Bill Shorten’s recent announcement that, if elected, a Labor Government would “ensure that computer coding is taught in every primary and secondary school in Australia” has brought attention to an increasing world trend. Estonia introduced coding in primary schools in 2012 and the UK followed suit last year. US-led initiatives such as Code.org and the “Hour of Code”, supported by organisations such as Google and Microsoft, advocate that every school student should have the opportunity to learn computer coding. There is merit in school students learning coding. We live in a digital world where computer programs underlie everything from business, marketing, aviation, science and medicine, to name several disciplines. During a recent presentation at a radio station, one of our hosts said that IT would have been better background for his career in radio than journalism. There is also a strong case to be made that Australia’s future prosperity will depend on delivering advanced services and digital technology, and that programming will be essential to this end. Computer programs and software are known to be a strong driver of productivity improvements in many fields. Being introduced to coding gives students an appreciation of what can be built with technology. We are surrounded by devices controlled by computers. Understanding how they work, and imagining new devices and services, are enhanced by understanding coding. Of course, not everyone taught coding will become a coder or have a career in information technology. Art is taught in schools with no expectation that the students should become artists. Drag and drop A computer program is effectively a means of automating processes. Programs systematically and reliably follow processes and can be used to exhaustively try all the possibilities. The languages used to program computers have evolved in the 70 years we have been building computers. Interfaces and programming environments have become more natural and intuitive. Language features reflect the applications they’re used for. What is needed to easily express a business process, scientific equation, or data analysis technique is not necessarily the same as what is needed to rapidly develop a video game. However, throughout the evolution of programming languages, the fundamental principles have remained the same. Computer programming languages express three essential things: The order in which a sequence of instructions is performed A means of repeating a sequence of instructions a prescribed number of times And tests as to whether or not a sequence of instructions is performed. While personal preference influences which computer language a programmer uses, there is a greater understanding of which languages work well for teaching introductory programming. For example, Scratch is popular for primary school students and is quick to learn. Alice has been used to help students quickly build computer animations. Python is increasingly used for scientific applications. Visual programming languages – where students can drag-and-drop icons rather than type code – allow for rapid development of simple programs. At Swinburne University of Technology we run workshops to introduce school students to program NAO robots. Students use the Choregraphe environment to link robot actions from a library. Students previously unused to programming can develop interesting robot projects in a couple of days. More sophisticated development of the robot requires students to use a more detail-oriented language, such as Python or C++. The simpler options lead to positive student experience. Computational thinking Writing and then executing a program gives immediate feedback as to whether you have correctly expressed instructions for the computer. Ultimately, the understanding of how to express concepts so that a computer can perform tasks accurately and efficiently is far more important than the details of the programming language. Underlying all computer programs are algorithms, which specify in a more abstract way how a task is to be done. Algorithmic thinking – also called computational thinking – underlies computer science, and there has been a growing movement on algorithmic thinking in schools. The new national curriculum reflects algorithmic processes, and materials are being developed to help teachers with the new curriculum. Victoria has recently developed a new subject for the Victorian Certificate of Education (VCE) entitled Algorithmics. There are even materials for teaching algorithmic thinking without computers. The Computer Science Unplugged movement, led by Tim Bell and colleagues at the University of Canterbury, has developed resources that teach students concepts through movement and fun activities. Teaching for the this century Teaching computer coding in schools is very different from initiatives that advocate for computers in the classroom. I was not, and am still not, supportive of compulsory laptop programs in schools. The idea is not necessarily to expose students to the technology itself, which is almost inevitable these days with the wide penetration of mobile phones. Rather, students are exposed to the skills needed to develop computer applications. While IT skill shortages is a contentious topic, there is no doubt that not enough of the best and brightest are studying computer science at university. A significant factor is insufficient exposure to the topic at schools. Teaching coding at schools is aimed at addressing the lack. It might be said that whatever programming language is taught will be obsolete by the time the students enter the workforce. My experience is that, if taught properly, students can rapidly transfer the principles of one language to another. In the 19th and 20th centuries, the challenge was to understand the physical world, and harness force and energy. This understanding percolated into the school curriculum. In the 21st century, the challenge is to understand and harness data, information and knowledge. Computer programming is a necessary way of introducing students to these concepts. Leon Sterling is Pro Vice Chancellor Digital Frontiers at Swinburne University of Technology. This article was originally published on The Conversation. Read the original article.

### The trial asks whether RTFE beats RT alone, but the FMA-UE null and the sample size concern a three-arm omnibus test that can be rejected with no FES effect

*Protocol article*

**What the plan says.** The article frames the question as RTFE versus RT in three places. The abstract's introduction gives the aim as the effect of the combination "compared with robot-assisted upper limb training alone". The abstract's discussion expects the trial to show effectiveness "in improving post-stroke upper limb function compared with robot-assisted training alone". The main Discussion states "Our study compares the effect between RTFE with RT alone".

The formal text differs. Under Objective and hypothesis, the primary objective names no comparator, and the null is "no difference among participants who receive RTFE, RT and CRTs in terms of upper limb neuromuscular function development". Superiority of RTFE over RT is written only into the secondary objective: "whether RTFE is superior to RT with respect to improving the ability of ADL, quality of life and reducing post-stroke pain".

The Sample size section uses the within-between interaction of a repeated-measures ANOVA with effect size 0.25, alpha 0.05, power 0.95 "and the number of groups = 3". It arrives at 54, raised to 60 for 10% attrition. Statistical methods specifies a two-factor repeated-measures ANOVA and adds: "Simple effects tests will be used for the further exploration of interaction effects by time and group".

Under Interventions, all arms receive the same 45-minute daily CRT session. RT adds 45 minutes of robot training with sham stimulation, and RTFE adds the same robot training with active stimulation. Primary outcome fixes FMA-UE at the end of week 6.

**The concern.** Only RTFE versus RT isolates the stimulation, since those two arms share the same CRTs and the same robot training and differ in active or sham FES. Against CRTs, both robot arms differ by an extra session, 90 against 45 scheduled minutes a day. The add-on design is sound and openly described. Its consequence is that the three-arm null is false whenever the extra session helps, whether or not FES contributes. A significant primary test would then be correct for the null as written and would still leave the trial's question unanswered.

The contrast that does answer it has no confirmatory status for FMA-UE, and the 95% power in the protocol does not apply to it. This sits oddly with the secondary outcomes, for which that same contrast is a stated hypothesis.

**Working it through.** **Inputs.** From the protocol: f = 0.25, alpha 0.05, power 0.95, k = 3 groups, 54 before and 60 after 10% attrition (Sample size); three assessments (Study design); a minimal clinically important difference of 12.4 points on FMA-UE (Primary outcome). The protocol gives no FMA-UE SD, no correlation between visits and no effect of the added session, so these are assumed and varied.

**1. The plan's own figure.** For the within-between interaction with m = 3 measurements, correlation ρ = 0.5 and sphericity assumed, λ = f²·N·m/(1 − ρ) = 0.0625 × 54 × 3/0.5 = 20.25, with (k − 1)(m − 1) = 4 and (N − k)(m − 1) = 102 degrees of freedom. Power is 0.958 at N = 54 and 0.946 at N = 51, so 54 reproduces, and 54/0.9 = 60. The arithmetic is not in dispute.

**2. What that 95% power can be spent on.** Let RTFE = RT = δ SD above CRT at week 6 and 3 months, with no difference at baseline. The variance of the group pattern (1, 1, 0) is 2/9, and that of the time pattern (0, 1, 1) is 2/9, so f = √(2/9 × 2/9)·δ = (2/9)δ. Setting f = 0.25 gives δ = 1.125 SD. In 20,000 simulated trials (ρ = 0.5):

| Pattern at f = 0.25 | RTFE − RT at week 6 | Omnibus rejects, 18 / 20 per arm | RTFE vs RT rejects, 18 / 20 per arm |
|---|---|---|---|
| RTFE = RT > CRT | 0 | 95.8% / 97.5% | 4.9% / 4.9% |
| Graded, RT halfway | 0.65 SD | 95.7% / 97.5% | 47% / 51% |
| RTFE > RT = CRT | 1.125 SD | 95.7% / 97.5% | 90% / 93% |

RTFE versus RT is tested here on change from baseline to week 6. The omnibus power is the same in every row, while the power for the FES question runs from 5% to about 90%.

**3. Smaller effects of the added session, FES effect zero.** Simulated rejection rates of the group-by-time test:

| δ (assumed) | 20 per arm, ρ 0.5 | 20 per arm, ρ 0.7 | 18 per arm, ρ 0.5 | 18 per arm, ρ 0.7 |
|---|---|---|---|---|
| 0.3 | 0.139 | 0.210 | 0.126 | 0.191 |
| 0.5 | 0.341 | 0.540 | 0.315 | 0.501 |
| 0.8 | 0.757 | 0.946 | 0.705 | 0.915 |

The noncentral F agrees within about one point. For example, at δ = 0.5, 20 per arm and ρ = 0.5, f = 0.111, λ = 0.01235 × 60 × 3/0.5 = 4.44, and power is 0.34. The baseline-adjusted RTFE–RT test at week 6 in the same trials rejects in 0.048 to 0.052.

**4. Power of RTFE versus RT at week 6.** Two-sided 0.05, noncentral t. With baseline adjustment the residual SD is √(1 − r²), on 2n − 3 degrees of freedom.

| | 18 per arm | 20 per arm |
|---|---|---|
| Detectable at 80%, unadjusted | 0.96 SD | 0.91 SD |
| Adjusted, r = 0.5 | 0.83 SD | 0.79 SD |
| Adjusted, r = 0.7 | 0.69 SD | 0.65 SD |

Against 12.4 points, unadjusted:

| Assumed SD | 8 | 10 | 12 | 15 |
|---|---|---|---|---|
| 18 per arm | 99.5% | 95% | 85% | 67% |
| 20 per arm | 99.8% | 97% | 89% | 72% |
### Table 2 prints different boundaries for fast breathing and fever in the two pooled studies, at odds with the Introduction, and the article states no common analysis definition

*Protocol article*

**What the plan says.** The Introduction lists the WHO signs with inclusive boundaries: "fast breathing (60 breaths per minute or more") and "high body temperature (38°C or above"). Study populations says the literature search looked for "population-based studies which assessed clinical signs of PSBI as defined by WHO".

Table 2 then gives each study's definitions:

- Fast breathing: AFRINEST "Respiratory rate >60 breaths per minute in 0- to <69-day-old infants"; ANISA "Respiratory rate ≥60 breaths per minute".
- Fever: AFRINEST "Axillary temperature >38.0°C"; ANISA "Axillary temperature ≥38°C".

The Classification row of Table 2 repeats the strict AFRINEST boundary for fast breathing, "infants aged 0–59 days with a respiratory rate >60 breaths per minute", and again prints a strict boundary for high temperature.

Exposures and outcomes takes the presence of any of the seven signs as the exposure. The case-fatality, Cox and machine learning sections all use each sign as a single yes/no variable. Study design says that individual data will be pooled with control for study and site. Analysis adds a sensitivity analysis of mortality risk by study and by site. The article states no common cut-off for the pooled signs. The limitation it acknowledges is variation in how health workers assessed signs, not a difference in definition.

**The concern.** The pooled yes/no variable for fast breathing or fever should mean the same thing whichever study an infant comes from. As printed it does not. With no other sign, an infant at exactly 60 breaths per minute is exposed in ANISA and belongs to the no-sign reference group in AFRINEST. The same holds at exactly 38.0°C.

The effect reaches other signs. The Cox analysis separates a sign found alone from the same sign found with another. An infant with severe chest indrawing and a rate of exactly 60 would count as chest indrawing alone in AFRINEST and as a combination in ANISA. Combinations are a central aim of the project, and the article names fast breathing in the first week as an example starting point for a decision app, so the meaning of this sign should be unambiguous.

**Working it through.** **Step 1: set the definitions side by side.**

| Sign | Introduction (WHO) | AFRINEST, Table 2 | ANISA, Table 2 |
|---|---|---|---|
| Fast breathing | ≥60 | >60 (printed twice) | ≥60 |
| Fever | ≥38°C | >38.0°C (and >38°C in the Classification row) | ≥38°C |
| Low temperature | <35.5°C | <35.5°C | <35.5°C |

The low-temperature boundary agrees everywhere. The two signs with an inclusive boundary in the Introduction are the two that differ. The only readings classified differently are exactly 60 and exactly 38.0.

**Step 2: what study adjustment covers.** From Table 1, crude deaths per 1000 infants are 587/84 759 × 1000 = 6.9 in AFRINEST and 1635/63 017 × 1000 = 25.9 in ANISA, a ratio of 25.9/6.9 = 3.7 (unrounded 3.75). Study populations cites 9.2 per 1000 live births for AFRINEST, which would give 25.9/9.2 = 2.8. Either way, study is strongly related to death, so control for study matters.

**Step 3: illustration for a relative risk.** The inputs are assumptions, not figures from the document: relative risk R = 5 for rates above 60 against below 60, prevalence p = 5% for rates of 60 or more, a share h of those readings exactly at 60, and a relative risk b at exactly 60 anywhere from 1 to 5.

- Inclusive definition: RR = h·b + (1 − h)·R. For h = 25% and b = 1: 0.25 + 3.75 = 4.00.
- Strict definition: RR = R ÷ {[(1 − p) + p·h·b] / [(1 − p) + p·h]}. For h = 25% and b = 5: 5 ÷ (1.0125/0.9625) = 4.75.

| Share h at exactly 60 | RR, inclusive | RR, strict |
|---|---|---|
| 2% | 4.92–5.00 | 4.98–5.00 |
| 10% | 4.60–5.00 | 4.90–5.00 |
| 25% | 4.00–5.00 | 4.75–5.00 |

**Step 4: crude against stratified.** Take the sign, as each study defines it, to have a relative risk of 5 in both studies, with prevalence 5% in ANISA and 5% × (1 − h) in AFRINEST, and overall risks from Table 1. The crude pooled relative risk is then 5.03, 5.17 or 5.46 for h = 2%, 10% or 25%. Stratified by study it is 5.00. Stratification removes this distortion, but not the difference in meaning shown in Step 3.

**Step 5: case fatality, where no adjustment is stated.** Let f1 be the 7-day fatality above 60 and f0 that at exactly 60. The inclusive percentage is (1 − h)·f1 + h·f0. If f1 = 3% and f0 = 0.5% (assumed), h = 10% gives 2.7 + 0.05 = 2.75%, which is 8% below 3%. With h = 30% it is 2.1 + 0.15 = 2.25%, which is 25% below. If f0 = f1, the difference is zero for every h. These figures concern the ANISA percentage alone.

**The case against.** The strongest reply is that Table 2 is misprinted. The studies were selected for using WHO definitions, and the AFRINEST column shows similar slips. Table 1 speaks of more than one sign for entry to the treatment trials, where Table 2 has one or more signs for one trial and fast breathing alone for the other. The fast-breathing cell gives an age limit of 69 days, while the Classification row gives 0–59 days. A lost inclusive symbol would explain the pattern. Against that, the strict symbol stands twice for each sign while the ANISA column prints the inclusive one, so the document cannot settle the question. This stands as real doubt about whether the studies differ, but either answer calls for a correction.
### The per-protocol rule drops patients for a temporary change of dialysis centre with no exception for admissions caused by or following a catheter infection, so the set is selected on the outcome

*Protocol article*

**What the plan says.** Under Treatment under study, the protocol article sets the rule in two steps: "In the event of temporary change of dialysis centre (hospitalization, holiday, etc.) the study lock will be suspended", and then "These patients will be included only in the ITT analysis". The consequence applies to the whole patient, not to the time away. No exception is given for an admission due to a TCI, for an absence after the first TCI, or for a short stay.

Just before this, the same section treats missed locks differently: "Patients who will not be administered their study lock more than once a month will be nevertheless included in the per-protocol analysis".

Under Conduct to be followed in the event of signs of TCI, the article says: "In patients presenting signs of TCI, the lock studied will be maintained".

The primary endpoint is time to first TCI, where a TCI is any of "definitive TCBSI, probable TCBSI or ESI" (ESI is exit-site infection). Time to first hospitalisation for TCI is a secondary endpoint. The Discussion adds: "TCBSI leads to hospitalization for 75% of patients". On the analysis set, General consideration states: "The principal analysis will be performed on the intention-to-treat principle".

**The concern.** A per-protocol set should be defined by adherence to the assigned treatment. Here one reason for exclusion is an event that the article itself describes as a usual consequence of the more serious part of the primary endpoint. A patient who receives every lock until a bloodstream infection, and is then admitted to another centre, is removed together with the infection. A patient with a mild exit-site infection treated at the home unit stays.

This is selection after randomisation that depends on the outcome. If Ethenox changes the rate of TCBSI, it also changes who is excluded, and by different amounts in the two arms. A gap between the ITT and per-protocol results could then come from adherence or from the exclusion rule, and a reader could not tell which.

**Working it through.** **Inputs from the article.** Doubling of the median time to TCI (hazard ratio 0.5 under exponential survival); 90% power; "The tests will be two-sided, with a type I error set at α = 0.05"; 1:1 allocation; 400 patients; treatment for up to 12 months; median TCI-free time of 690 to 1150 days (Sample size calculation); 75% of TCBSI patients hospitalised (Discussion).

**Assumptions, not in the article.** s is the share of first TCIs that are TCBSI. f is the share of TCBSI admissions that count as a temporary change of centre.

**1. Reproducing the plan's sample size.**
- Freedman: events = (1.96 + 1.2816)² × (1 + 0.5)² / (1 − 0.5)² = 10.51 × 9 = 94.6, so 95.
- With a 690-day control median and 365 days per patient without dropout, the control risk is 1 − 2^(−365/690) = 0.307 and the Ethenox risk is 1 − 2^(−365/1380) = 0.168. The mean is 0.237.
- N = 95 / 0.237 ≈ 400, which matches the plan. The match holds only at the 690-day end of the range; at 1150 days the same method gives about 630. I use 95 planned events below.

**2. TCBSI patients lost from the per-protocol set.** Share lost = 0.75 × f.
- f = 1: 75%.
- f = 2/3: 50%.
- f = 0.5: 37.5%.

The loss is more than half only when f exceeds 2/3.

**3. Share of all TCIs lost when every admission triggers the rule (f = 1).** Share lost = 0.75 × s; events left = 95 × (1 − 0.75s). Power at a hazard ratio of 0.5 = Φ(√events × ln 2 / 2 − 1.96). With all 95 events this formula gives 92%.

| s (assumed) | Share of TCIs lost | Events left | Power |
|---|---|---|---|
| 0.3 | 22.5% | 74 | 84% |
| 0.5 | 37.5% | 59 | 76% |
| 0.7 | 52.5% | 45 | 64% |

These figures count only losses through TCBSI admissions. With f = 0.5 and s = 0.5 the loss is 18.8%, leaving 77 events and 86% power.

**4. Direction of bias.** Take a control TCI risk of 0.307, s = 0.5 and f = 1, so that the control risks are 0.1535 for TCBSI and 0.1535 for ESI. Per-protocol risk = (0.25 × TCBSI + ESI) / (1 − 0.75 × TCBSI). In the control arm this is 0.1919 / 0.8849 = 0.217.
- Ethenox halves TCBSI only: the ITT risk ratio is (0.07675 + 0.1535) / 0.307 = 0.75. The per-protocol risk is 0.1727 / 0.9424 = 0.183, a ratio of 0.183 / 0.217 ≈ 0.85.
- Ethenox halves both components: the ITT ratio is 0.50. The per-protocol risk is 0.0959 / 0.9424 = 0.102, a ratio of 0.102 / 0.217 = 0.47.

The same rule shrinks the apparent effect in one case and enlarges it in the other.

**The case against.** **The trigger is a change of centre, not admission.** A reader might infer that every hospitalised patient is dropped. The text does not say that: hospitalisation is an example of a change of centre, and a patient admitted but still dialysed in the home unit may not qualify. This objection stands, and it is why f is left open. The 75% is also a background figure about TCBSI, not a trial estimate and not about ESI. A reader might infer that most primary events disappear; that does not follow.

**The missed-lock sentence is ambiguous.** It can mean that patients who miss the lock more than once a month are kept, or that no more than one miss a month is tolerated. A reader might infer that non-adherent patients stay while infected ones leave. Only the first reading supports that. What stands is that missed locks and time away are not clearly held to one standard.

On trains. In parks. At traffic lights. So many of us are buried deep in our phones, gulping down pixels of information and entertainment like a thirsty desert pilgrim gulps down water. And it seems many of us can’t get enough of one particular aspect of smartphones; mobile gaming. In fact over half a billion people have downloaded one game alone*. In order to convince us to spend so much of our time playing, game design relies heavily on behavioural psychology and it seems the industry is doing a lot right. In the UK 46% of internet users now play games on a mobile phone, up from 39% in 2012. In the US the number of smartphone gamers is expected to reach 70% of smartphone users in 2015 (that’s a whopping 116.0 million people), with players on average spending $4.58 a month on games. The industry is projected to reach revenues of $30.3 billion (US) in 2015, surpassing traditional console gaming, is huge, growing and a very interesting case study on influencing behaviour. So what are a few of the techniques they’re using to acquire and retain users? Effort vs. Reward equation Before we dive in, remember that behaviour boils down to what I call the “Effort vs. Reward equation”. When Effort exceeds Reward, behaviour doesn’t happen. When Reward exceeds Effort, it does. In other words, is all the stuff I have to outlay in this decision (time, money, status, effort) less than the payoff I expect? So what are a few of the techniques game designers are using in make R > E? Free and freely available Getting people to download your game is make or break for game designers, so to reduce “Effort” most are free or have free versions – no money on the line means no risk. Having the games freely available in the iTunes and Google Play stores is also vitally important because it means users don’t have to go out of their way to find them. Nirvana for a game designer is of course having it pre-loaded on the phone so there’s not even a download step required. This reminds me of the old Coca-Cola vision of being “in arm’s reach of desire”. Be where people are already. Positive and negative tension I often talk with my clients about the use of positive and negative tension when creating pitches, presentations, websites and campaigns. Negative tension is the anxiety people feel about doing business with you. Positive tension is the anxiety people feel if they don’t do business with you. Let’s look at a couple of examples from the world of mobile gaming. Image A on the left uses negative tension (Loss Aversion) in a couple of ways. Most obviously, telling you that you didn’t get to meet Cinderella. In other words, you’ve failed on what you set out to accomplish. Accompanying this statement, a sad mouse face that looks you right in the eye to dial up the feeling of disappointment. Not only are you sad, but this character is too. You’ve let others down. Ouch. The good news? The positive tension? The dream doesn’t have to be over! You can still meet Cinderella and it’s as simple as clicking “Continue”. Image B on the right trades on similar techniques, albeit in a slightly different sequence. This time instead of starting with negative tension - playing on what you missed out on (Cinderella), it uses positive tension as the lead statement, focusing on the small step to success (‘You only need 3 ingredients”). The negative tension whammy comes a little later in this example, waiting to hit us with the super combo of “Give Up” button with broken heart icon. Path of least resistance We are inherently lazy creatures, following the path of least resistance most of the time. When in doubt our tendency is to opt for the default setting, the easiest button to press. Look again at the screens shots. In image A note how the “Continue” button is large and in the very place your eye and finger would naturally travel. The option not to continue? Well, that’s the “X” icon you have to click in the top right of the screen, a long way from where your attention was. (Lots of pop-up and pop-over ads do this too.) Image B does things a little differently. First it makes the option not to proceed a little easier to find, instead relying on language to make it psychologically harder to click (after all, no one likes to ‘give up’), and second, it makes sure the button to proceed is bigger than the alternative. Key take-aways to apply to your business I could go on for hours about game design, but some central messages for you in your business; If you are developing an App you need to spend as much time on your behavioral strategy to get the App on people’s phones as you do on the App’s functionality. Just because Apps are something the cool kids are doing doesn’t mean your business needs one. They can be expensive to develop, need constant attention and have a short lifespan (wow, sounds like dating). What will convince your target market to download your App? Is R > E? Think about how you are using positive and negative tension. Too much negative tension without any positive will just bum your customer out. Insufficient negative tension will mean they are too comfortable with leaving things as they are. P.S. You can read more about the Effort vs Reward equation here and here. *And that game is Candy Crush. Bri Williams runs People Patterns, a consultancy specialising in the application of behavioural economics to everyday business issues.